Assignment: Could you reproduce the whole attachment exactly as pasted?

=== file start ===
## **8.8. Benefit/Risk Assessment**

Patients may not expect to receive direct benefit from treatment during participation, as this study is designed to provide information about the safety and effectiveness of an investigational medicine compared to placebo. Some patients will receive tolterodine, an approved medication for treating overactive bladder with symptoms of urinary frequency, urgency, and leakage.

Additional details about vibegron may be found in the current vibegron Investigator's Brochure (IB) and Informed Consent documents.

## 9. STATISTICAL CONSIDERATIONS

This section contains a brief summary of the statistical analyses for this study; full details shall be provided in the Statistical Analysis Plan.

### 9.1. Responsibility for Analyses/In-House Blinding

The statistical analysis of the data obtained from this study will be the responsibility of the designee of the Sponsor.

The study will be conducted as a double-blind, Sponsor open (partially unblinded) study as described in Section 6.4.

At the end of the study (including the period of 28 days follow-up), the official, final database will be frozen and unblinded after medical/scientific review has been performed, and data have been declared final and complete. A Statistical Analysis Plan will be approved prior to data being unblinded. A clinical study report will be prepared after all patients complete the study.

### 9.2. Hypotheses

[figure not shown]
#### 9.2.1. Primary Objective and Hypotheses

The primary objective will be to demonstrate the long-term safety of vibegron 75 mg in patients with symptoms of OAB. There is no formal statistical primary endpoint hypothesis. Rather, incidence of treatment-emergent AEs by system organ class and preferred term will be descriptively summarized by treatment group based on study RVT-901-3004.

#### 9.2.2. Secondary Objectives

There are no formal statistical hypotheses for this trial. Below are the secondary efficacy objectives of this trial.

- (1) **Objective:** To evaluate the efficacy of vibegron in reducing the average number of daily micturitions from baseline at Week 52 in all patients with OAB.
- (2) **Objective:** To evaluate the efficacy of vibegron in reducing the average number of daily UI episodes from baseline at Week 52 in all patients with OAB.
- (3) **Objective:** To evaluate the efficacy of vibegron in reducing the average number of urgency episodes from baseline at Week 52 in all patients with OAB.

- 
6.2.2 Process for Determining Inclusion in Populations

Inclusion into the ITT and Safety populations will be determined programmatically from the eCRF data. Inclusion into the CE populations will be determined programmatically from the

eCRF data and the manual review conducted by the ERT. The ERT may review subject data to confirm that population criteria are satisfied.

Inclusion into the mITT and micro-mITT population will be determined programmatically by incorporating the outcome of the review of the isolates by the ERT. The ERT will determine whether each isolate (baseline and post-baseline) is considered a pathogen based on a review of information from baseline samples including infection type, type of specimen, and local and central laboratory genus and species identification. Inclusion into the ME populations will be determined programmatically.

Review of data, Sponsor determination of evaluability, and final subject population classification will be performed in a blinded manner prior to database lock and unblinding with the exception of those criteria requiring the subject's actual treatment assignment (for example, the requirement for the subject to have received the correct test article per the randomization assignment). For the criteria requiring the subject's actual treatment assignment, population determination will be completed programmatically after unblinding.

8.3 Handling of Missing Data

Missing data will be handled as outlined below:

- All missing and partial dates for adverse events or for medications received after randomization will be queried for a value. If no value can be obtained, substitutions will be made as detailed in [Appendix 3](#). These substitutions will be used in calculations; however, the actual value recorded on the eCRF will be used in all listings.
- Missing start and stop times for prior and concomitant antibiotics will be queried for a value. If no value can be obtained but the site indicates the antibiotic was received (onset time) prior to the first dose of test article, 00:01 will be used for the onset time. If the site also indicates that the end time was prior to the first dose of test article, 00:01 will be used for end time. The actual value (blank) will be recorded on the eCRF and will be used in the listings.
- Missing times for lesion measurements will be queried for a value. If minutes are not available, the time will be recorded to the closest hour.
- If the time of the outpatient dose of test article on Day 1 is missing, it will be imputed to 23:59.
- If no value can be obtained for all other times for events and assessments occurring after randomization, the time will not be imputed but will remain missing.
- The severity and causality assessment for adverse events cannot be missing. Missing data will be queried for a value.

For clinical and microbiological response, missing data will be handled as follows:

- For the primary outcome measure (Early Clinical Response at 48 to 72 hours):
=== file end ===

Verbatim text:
## **8.8. Benefit/Risk Assessment**

Patients may not expect to receive direct benefit from treatment during participation, as this study is designed to provide information about the safety and effectiveness of an investigational medicine compared to placebo. Some patients will receive tolterodine, an approved medication for treating overactive bladder with symptoms of urinary frequency, urgency, and leakage.

Additional details about vibegron may be found in the current vibegron Investigator's Brochure (IB) and Informed Consent documents.

## 9. STATISTICAL CONSIDERATIONS

This section contains a brief summary of the statistical analyses for this study; full details shall be provided in the Statistical Analysis Plan.

### 9.1. Responsibility for Analyses/In-House Blinding

The statistical analysis of the data obtained from this study will be the responsibility of the designee of the Sponsor.

The study will be conducted as a double-blind, Sponsor open (partially unblinded) study as described in Section 6.4.

At the end of the study (including the period of 28 days follow-up), the official, final database will be frozen and unblinded after medical/scientific review has been performed, and data have been declared final and complete. A Statistical Analysis Plan will be approved prior to data being unblinded. A clinical study report will be prepared after all patients complete the study.

### 9.2. Hypotheses

[figure not shown]
#### 9.2.1. Primary Objective and Hypotheses

The primary objective will be to demonstrate the long-term safety of vibegron 75 mg in patients with symptoms of OAB. There is no formal statistical primary endpoint hypothesis. Rather, incidence of treatment-emergent AEs by system organ class and preferred term will be descriptively summarized by treatment group based on study RVT-901-3004.

#### 9.2.2. Secondary Objectives

There are no formal statistical hypotheses for this trial. Below are the secondary efficacy objectives of this trial.

- (1) **Objective:** To evaluate the efficacy of vibegron in reducing the average number of daily micturitions from baseline at Week 52 in all patients with OAB.
- (2) **Objective:** To evaluate the efficacy of vibegron in reducing the average number of daily UI episodes from baseline at Week 52 in all patients with OAB.
- (3) **Objective:** To evaluate the efficacy of vibegron in reducing the average number of urgency episodes from baseline at Week 52 in all patients with OAB.

- 
6.2.2 Process for Determining Inclusion in Populations

Inclusion into the ITT and Safety populations will be determined programmatically from the eCRF data. Inclusion into the CE populations will be determined programmatically from the

eCRF data and the manual review conducted by the ERT. The ERT may review subject data to confirm that population criteria are satisfied.

Inclusion into the mITT and micro-mITT population will be determined programmatically by incorporating the outcome of the review of the isolates by the ERT. The ERT will determine whether each isolate (baseline and post-baseline) is considered a pathogen based on a review of information from baseline samples including infection type, type of specimen, and local and central laboratory genus and species identification. Inclusion into the ME populations will be determined programmatically.

Review of data, Sponsor determination of evaluability, and final subject population classification will be performed in a blinded manner prior to database lock and unblinding with the exception of those criteria requiring the subject's actual treatment assignment (for example, the requirement for the subject to have received the correct test article per the randomization assignment). For the criteria requiring the subject's actual treatment assignment, population determination will be completed programmatically after unblinding.

8.3 Handling of Missing Data

Missing data will be handled as outlined below:

- All missing and partial dates for adverse events or for medications received after randomization will be queried for a value. If no value can be obtained, substitutions will be made as detailed in [Appendix 3](#). These substitutions will be used in calculations; however, the actual value recorded on the eCRF will be used in all listings.
- Missing start and stop times for prior and concomitant antibiotics will be queried for a value. If no value can be obtained but the site indicates the antibiotic was received (onset time) prior to the first dose of test article, 00:01 will be used for the onset time. If the site also indicates that the end time was prior to the first dose of test article, 00:01 will be used for end time. The actual value (blank) will be recorded on the eCRF and will be used in the listings.
- Missing times for lesion measurements will be queried for a value. If minutes are not available, the time will be recorded to the closest hour.
- If the time of the outpatient dose of test article on Day 1 is missing, it will be imputed to 23:59.
- If no value can be obtained for all other times for events and assessments occurring after randomization, the time will not be imputed but will remain missing.
- The severity and causality assessment for adverse events cannot be missing. Missing data will be queried for a value.

For clinical and microbiological response, missing data will be handled as follows:

- For the primary outcome measure (Early Clinical Response at 48 to 72 hours):